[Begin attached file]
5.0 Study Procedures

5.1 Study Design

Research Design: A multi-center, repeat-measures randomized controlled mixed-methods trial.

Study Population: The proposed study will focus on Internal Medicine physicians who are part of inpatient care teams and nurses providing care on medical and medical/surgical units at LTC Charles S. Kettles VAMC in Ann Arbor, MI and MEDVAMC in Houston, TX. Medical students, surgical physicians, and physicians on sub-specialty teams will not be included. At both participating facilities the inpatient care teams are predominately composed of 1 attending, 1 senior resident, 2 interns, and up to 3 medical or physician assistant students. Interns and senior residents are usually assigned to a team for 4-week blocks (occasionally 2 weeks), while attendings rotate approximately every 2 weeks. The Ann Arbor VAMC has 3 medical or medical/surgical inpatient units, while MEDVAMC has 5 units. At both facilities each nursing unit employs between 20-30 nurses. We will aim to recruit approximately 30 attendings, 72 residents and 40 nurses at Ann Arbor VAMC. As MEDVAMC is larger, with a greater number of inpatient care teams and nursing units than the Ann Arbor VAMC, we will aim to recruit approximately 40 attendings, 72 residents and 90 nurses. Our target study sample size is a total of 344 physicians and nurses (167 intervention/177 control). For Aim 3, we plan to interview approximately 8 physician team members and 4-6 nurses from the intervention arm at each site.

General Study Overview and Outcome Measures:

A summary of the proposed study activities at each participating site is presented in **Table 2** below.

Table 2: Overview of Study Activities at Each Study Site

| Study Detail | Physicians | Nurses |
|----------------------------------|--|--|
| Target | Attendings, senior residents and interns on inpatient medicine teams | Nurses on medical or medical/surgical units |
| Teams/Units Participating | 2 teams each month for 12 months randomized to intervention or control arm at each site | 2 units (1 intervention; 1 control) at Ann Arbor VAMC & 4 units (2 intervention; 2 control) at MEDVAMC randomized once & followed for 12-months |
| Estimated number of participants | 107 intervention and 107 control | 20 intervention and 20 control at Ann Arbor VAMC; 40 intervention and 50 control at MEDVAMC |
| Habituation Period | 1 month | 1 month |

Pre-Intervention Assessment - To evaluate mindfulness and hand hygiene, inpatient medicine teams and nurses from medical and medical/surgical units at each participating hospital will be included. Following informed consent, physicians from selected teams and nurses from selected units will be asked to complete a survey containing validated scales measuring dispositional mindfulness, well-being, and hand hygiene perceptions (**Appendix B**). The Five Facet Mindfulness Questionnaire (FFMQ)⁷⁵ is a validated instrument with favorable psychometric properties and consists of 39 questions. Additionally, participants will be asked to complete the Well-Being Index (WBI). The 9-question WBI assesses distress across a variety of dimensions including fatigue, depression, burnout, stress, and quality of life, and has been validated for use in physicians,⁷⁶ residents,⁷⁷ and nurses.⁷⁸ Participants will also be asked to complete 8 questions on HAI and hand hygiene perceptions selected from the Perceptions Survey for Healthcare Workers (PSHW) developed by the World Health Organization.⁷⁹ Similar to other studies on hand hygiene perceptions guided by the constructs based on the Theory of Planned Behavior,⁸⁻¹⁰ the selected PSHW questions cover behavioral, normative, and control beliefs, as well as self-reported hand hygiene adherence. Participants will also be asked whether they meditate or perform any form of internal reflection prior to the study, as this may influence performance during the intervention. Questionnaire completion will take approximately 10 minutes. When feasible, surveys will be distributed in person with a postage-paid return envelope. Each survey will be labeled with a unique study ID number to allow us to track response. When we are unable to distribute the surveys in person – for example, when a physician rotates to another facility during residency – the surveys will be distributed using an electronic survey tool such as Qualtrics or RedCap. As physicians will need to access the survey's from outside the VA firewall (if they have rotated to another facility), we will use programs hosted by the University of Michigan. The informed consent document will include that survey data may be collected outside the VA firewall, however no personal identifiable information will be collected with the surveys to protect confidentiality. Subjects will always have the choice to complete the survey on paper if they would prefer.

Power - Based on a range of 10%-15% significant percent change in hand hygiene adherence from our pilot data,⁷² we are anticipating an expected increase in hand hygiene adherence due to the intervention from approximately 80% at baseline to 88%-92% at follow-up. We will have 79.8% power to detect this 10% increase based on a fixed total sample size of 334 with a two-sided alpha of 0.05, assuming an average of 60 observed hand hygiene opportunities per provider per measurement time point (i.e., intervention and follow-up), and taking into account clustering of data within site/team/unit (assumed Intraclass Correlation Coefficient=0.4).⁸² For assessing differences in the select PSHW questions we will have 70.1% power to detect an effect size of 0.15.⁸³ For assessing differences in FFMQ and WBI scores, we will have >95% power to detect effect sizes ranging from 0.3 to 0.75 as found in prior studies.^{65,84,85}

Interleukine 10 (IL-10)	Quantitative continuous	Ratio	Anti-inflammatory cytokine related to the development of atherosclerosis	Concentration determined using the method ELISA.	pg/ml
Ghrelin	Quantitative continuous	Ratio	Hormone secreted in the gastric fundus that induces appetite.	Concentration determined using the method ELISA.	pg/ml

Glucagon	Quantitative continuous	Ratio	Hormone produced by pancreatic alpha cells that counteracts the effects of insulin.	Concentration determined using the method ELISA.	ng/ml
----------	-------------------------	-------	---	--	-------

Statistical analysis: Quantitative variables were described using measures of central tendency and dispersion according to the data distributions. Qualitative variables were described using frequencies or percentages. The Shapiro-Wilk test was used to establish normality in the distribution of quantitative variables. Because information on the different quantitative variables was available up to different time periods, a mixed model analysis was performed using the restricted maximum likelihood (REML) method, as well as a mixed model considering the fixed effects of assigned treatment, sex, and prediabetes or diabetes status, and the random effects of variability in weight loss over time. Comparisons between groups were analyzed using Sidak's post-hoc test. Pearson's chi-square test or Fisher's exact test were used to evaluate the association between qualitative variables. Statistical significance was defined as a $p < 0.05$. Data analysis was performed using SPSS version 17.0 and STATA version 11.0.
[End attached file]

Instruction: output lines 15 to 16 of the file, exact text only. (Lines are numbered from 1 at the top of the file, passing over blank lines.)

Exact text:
Power - Based on a range of 10%-15% significant percent change in hand hygiene adherence from our pilot data,⁷² we are anticipating an expected increase in hand hygiene adherence due to the intervention from approximately 80% at baseline to 88%-92% at follow-up. We will have 79.8% power to detect this 10% increase based on a fixed total sample size of 334 with a two-sided alpha of 0.05, assuming an average of 60 observed hand hygiene opportunities per provider per measurement time point (i.e., intervention and follow-up), and taking into account clustering of data within site/team/unit (assumed Intraclass Correlation Coefficient=0.4).⁸² For assessing differences in the select PSHW questions we will have 70.1% power to detect an effect size of 0.15.⁸³ For assessing differences in FFMQ and WBI scores, we will have >95% power to detect effect sizes ranging from 0.3 to 0.75 as found in prior studies.^{65,84,85}

Interleukine 10 (IL-10)	Quantitative continuous	Ratio	Anti-inflammatory cytokine related to the development of atherosclerosis	Concentration determined using the method ELISA.	pg/ml